Based on the between-task comparisons it was concluded that the DJM and the SJM were significantly different from each other with respect to the ground reaction forces generated at landing, lower limb motion and alignment during landing in the sagittal plane, and the synchrony of the lower limb muscle activation patterns. Therefore, removing the take-off component from the SJM to isolate the landing phase for research purposes, as in the DJM , is not valid as the two movement tasks involve distinct landing mechanics.

In terms of fatigue effects, the subjects were truly fatigued following the fatigue protocol, as indicated by a significant decrease in their standing vertical jump height and an increase in their post-fatigue blood lactate concentration. Despite this fatigue there was no significant change in the ground reaction forces generated at landing. However, fatigue significantly altered the segmental motion and alignment with the subjects displaying a significantly lower knee joint angular velocity at IC and a more vertically aligned tibia both at IC and at the time of the peak FR compared to when non-fatigued. Many of the fatigue effects, however, were task specific. For example, the subjects displayed a higher foot angular velocity at the time of the peak FR during a DJM , a higher ankle joint angular velocity at the time of the peak FR during a DJM , less ankle joint dorsiflexion at the time of the peak FR during a SJM, and a more vertically aligned tibia both at IC and at the time of the peak FR during a SJM in a fatigued compared to a non-fatigued condition. Furthermore, in the SJM when fatigued, the subjects displayed a significant decline in their jumping performance, evident by displaying a lower peak vertical height of the greater trochanter compared to when non-fatigued. However, only minor changes were observed in the synchrony of the muscle activation patterns with a later muscle burst peak activity to IC for RF and VM and a later MG muscle burst peak activity relative to the time of the peak FR.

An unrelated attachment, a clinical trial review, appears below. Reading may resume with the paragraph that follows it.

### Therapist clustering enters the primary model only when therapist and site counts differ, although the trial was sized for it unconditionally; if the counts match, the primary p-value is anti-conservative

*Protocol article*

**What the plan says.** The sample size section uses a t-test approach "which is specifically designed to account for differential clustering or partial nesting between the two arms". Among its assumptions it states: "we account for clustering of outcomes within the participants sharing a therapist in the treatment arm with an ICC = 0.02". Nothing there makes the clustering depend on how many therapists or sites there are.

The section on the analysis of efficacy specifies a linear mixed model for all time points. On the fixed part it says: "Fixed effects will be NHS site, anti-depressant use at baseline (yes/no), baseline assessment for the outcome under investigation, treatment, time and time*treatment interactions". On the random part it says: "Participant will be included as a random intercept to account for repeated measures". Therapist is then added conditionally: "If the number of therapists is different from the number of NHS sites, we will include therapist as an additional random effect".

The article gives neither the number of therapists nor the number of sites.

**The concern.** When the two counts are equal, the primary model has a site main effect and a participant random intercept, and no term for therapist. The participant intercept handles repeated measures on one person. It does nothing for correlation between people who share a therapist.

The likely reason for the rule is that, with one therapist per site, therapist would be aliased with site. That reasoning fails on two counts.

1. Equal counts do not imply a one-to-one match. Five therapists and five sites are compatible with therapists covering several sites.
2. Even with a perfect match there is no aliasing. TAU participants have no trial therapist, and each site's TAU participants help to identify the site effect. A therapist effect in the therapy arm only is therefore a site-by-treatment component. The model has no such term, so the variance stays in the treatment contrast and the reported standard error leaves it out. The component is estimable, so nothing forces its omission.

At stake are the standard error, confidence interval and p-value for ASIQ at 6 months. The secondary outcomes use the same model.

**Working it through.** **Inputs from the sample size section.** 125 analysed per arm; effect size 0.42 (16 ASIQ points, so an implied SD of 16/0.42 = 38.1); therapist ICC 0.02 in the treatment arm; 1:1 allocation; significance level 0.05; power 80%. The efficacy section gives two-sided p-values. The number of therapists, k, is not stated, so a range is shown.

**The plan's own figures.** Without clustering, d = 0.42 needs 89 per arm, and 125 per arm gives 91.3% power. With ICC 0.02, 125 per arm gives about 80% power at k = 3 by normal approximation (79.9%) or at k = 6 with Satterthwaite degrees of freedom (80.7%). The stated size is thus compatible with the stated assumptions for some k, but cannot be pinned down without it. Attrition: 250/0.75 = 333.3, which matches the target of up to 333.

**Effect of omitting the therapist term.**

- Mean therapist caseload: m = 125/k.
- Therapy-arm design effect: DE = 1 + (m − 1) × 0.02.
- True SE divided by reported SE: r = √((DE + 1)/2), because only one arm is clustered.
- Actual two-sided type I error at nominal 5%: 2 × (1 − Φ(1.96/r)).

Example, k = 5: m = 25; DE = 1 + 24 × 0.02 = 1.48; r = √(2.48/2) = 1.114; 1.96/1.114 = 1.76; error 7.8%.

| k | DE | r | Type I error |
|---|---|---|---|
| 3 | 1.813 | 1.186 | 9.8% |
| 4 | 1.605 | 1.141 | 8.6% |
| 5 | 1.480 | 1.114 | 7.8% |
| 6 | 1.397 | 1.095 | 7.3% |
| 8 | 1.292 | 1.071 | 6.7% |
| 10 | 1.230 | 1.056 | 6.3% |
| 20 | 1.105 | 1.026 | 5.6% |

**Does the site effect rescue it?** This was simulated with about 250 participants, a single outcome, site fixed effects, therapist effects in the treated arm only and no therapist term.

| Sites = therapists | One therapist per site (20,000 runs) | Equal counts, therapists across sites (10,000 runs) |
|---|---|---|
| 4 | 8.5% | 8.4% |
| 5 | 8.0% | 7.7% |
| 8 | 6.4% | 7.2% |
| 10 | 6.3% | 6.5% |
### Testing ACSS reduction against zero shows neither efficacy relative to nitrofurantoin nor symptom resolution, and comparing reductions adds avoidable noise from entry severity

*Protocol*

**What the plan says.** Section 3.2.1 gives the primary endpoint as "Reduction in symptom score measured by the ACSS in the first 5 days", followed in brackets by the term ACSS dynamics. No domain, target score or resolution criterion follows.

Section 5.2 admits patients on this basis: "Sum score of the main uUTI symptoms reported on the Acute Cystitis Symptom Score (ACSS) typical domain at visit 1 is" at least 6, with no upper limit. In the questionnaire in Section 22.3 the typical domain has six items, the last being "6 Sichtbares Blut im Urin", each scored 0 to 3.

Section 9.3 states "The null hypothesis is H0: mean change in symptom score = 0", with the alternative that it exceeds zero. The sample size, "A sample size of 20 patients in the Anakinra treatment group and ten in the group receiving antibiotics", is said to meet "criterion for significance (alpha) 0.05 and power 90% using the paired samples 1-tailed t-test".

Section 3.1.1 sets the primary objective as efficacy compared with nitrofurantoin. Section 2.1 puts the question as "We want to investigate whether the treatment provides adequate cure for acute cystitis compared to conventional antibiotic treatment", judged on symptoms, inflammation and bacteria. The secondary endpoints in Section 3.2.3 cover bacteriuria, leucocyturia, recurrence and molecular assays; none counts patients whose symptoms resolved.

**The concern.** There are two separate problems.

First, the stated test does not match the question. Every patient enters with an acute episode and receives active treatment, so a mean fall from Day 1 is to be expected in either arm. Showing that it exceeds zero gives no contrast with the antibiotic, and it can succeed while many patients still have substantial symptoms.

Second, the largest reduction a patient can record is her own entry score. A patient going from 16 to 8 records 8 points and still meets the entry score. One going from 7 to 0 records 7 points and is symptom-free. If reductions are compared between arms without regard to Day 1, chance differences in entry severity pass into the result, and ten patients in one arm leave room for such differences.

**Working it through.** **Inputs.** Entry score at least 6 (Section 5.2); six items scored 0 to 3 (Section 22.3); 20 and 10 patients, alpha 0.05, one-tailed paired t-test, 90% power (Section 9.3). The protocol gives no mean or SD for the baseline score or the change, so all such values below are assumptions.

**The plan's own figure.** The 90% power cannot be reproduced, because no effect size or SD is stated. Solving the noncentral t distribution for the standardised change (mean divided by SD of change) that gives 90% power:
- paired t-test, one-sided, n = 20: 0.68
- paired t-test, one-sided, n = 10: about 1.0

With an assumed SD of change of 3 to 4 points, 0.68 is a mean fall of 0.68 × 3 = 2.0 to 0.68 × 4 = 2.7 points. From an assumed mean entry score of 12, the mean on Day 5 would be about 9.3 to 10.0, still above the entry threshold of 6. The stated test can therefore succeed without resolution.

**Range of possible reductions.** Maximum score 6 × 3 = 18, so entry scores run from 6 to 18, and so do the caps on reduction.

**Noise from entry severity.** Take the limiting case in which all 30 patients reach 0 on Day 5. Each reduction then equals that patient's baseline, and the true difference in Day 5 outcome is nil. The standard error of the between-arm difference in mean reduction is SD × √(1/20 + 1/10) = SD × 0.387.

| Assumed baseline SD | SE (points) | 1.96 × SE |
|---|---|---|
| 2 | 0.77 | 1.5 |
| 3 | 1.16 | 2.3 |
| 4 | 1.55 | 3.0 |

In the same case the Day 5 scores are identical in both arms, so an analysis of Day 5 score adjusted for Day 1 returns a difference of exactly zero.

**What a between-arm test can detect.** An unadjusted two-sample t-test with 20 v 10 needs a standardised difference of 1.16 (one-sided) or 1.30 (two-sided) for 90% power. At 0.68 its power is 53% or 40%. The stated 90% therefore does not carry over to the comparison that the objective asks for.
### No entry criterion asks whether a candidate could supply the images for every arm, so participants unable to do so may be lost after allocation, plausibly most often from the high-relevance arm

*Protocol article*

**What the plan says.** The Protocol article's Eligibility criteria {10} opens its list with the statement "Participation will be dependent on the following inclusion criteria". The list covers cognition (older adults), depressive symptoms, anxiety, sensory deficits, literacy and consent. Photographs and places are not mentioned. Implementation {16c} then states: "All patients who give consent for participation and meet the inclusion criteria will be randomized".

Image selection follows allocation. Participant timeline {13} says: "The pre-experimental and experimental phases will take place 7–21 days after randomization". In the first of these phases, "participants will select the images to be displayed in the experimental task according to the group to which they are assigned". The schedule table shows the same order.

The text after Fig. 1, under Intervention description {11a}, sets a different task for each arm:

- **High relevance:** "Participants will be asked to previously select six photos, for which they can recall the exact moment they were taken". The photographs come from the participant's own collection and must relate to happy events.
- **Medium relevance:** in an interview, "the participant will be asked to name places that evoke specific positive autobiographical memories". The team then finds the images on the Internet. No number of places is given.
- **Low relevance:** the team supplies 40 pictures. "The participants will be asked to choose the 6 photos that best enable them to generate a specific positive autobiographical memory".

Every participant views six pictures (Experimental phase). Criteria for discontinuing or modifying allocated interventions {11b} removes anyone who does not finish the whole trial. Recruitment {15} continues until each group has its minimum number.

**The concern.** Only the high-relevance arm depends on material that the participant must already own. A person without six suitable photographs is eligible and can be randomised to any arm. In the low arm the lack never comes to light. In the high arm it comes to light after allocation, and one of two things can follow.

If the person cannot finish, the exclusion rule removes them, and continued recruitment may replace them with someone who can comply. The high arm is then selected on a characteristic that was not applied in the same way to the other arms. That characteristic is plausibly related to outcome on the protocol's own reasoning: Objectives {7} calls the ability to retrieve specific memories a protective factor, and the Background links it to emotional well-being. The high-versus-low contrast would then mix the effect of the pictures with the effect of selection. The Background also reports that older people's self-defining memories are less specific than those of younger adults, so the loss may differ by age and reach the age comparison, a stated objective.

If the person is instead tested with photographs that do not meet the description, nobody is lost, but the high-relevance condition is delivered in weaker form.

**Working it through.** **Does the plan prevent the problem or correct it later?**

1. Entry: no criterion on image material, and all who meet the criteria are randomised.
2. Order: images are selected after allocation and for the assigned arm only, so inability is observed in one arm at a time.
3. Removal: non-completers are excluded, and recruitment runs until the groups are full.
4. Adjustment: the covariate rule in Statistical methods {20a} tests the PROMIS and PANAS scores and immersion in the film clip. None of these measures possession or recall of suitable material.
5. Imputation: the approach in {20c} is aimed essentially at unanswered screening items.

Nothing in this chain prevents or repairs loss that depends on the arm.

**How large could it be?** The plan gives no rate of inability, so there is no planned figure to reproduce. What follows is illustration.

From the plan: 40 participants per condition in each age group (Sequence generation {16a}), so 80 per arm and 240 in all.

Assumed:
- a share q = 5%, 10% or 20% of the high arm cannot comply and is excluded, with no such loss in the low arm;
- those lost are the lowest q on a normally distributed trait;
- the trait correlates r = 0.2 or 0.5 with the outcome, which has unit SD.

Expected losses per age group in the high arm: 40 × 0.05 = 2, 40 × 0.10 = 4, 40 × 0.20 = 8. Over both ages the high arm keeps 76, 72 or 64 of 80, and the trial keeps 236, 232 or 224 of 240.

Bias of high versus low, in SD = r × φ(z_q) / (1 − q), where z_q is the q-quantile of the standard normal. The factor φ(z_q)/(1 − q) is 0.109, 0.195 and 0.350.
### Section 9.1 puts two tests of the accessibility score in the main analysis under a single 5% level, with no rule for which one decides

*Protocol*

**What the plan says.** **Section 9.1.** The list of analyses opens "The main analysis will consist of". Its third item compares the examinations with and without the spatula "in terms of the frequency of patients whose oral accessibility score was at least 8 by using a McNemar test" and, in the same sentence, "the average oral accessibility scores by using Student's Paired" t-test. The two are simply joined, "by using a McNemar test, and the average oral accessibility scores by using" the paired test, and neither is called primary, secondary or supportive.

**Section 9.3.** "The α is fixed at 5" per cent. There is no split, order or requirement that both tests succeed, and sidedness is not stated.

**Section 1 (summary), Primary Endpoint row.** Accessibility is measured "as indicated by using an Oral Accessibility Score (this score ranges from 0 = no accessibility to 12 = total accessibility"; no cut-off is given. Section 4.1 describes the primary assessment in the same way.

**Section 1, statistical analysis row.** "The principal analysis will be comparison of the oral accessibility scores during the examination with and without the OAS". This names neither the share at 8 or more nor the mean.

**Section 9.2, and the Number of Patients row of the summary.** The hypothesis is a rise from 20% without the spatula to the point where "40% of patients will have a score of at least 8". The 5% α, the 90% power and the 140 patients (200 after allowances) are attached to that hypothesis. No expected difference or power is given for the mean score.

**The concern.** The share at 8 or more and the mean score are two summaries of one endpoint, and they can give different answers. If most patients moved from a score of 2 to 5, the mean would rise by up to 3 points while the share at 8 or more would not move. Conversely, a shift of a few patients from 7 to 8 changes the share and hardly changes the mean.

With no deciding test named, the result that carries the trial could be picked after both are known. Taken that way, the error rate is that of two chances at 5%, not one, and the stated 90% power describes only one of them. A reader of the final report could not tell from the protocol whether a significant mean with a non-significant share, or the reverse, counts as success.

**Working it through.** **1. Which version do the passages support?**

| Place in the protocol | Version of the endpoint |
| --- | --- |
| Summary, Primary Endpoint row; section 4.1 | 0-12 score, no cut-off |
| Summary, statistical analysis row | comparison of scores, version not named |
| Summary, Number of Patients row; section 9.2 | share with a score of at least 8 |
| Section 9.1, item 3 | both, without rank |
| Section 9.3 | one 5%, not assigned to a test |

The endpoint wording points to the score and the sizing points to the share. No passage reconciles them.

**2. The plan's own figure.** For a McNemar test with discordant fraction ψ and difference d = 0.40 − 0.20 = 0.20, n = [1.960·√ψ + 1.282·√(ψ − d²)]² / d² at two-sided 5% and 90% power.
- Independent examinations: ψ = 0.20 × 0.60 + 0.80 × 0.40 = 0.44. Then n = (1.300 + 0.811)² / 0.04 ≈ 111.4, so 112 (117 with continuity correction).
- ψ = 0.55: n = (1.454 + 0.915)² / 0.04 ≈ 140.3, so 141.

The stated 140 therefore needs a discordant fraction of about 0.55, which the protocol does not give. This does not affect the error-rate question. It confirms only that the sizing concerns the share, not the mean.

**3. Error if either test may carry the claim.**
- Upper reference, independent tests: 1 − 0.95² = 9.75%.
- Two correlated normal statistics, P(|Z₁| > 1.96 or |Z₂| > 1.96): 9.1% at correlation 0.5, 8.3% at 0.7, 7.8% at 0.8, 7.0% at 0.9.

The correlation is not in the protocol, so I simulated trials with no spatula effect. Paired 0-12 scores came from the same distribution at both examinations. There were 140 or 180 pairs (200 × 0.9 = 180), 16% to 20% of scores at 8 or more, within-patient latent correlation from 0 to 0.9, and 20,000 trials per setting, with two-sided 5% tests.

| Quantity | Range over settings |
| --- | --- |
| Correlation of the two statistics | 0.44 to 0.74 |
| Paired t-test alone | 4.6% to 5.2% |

It was concluded that fatigue induced by a series of standing vertical jumps did not significantly alter the ground reaction forces, or the duration or activation times of lower limb muscles at landing. However, fatigue did alter lower limb motion and alignment, and the synchrony of the lower limb muscle activation patterns displayed by the subjects during landing although most of these were task specific. Of particular importance, was the significant decline in the peak vertical jump height attained by the subjects in the SJM when fatigued. This has direct implications in Beach Volleyball, both during competition and during training, in which players who repetitively perform a SJM may become fatigued, resulting in a decrease in their SJM performance. Furthermore, the decline in the subject's peak vertical jump height may decrease the time available to position their segments approximately to control the deceleration of landing and dissipate the same high impact loads that are experienced when not fatigued. As a result, this may expose the joints of the lower limb, predominantly those superior to the ankle joint such as the knee, to increased loads. How these changes to the lower limb motion and alignment and the synchrony of lower limb muscle activation patterns during landing following fatigue influence patellar tendon loading requires further investigation.

Share

COinS